Defying my anxiety, I was a cheerleader at my high school, which, for a time, usurped music as my great passion. The alcohol and tranquilizers helped me feel comfortable in front of crowds. Cheering was different than music, where the seriousness of the performance made anxiety seem appropriate. It was easier to be frivolous in public. I still played, but I pushed the music aside enough to accommodate my cheering. It was proof I could do all things, be anyone.

            I was good at balancing my painful self with my new bubbly personality. And the perky smile was put on so often I mistook it for my own. The more that persona thrived, the easier the lie became. I thought I had everyone fooled – including myself – that I was that happy person my anxiety tried to smother.

            The football team, the coaches and cheerleaders rock the school bus, black and orange crepe paper streaming from its side mirrors. An away game in late October. The outskirts of town are grey, but for one scene-stealing bush with crimson flowers. Next door, a man dressed in flannel tends a fire of burning leaves, its smoke spiriting upwards into the gathering darkness. Downtown the lights are coming on. We chant a fight song through the open windows. For those few moments we are invincible. People are out. Will they see us later, on the sidelines, under bright lights? We will never know, whether we win or lose, whether on the way out of town we sing victory songs or sit silently, the buses’ big engines singing for us.

            I practiced best when no one else was home. I could use as much feeling as I wanted. When the others were around, I pressed the soft pedal down and held back my passion for the music. After my father had one of his spells, I was forbidden to play. On those days he’d have passed out in the morning, sleeping it off. We knew 
if we woke him he would still be drunk, and we would get more of what we’d already been through the night before.

            My father almost never drank on recital days and rarely the days before, when he knew I needed to practice. Once I had to go to the recital without him, leaving him home drunk. More likely, though, he would drink the day after, when he would have thought my mother and I needed to be put in our places again. I absolutely couldn’t play on the days he was drunk. It would remind him I was home, and he would call for me. He always called for me, but if I were quiet, I wouldn’t have to go until later in the night.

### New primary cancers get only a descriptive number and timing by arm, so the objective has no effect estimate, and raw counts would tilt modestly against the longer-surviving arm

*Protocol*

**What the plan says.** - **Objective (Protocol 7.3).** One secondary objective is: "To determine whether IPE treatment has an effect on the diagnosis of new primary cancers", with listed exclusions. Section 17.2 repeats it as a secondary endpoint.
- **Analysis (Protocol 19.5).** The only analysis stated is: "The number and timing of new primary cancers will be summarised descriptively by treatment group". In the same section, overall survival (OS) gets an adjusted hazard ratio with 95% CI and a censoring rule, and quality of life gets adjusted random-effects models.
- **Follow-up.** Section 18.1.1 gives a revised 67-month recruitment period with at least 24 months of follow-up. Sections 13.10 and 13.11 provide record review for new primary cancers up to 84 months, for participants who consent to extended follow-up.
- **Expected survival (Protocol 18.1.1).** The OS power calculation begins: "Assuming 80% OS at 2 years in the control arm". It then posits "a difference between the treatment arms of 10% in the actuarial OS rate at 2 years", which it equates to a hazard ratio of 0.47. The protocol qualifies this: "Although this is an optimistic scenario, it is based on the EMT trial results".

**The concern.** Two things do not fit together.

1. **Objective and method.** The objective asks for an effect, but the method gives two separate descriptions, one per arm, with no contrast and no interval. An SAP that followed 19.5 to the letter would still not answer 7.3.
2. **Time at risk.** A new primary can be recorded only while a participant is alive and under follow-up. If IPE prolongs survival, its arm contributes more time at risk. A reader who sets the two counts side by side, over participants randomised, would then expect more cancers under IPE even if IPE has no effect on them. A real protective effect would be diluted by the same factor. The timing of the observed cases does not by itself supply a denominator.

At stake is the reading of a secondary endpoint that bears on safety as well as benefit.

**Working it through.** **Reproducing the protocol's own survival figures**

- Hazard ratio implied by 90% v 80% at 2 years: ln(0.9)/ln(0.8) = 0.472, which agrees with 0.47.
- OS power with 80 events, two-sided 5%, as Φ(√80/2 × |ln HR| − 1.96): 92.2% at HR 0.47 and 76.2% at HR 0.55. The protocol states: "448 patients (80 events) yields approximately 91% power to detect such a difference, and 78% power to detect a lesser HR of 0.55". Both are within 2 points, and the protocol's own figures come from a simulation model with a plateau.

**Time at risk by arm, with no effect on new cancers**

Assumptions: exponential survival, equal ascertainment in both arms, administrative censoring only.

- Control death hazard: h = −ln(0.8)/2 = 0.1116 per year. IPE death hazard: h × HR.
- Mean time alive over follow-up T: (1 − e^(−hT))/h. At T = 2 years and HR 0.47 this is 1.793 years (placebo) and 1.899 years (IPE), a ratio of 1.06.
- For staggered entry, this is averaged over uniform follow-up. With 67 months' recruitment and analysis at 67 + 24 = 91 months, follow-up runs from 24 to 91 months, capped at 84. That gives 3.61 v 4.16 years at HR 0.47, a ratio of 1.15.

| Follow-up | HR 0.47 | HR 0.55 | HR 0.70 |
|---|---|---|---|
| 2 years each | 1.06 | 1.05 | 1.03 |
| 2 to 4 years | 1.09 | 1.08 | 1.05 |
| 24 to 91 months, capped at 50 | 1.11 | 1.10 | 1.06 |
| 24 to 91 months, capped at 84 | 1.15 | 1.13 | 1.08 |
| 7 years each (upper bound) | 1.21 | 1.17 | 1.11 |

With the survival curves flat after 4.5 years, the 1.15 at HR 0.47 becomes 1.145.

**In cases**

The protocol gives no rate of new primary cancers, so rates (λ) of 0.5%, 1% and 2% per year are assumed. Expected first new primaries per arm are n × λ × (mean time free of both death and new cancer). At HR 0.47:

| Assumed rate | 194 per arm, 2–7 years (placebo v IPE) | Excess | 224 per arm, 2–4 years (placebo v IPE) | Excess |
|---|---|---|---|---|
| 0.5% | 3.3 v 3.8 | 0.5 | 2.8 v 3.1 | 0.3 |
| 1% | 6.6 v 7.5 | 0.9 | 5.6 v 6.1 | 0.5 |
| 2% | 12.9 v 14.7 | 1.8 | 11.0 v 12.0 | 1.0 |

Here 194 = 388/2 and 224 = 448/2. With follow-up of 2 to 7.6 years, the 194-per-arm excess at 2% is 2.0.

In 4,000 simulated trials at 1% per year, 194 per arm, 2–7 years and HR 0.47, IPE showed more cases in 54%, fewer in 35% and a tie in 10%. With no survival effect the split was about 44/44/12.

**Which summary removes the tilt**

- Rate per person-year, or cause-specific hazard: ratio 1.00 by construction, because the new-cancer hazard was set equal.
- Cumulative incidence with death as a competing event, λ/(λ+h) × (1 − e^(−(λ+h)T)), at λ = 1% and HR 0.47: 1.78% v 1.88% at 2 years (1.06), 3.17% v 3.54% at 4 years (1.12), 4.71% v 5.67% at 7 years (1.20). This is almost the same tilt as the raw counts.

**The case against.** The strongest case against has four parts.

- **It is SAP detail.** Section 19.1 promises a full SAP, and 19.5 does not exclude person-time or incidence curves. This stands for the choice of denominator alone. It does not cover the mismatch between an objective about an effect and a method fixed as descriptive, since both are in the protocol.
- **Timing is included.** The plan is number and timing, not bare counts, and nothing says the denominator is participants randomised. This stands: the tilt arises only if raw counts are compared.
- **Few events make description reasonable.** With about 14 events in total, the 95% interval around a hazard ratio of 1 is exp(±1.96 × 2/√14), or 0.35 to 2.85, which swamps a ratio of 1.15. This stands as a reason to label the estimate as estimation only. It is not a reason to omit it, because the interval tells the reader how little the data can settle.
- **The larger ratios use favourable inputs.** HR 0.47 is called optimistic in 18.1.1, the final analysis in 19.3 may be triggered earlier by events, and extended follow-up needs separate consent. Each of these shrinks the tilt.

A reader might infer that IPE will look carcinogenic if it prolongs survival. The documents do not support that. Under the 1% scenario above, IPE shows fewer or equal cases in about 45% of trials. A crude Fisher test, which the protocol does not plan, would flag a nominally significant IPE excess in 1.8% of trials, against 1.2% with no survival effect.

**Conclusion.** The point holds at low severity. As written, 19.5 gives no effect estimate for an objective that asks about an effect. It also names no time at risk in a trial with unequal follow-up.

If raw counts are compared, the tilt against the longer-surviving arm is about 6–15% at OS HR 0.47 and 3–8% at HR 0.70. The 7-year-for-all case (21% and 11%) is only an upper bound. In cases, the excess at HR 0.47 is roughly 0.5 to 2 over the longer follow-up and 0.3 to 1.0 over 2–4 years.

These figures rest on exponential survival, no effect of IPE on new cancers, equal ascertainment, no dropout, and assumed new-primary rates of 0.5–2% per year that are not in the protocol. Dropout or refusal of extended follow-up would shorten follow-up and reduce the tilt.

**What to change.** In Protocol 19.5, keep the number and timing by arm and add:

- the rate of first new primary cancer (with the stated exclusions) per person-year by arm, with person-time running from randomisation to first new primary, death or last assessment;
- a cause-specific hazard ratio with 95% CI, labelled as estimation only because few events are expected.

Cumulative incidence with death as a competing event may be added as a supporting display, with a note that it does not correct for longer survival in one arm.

When I was fifteen I asked for a record player, and my parents consented. It was a square, tan, leather box with a top that came off to expose the turntable. Since we had nothing to play at home, I checked out recordings of classical music from the library and listened to them in my room. Rachmaninoff was my favorite. I listened to it in my bedroom in the dark, over and over, music washing over me, a baptism.

            The time came when classical music wasn’t enough. I saved my allowance to buy a small, staticy transistor radio so I could listen at night to the station from Chicago – so far away – the volume turned down low, hiding with Billy Joel under my lavender quilt so no one else could hear.


            Time passed, and I became one of Mrs. Holmes’s advanced students. It happened despite my dependence on alcohol and pills. I was faithful to my once-a-week lessons, but my practice time suffered, and I chose to stay more often with friends after school, driving the same mountain roads I would later ride with David. Many days I’d show up for my lesson in my cheerleading uniform, the wool top of which smelled like the blanket I’d held onto as a child. Surely Mrs. Holmes knew she didn’t have my full attention, but she never criticized me for failing to practice enough. My first taste of unconditional love.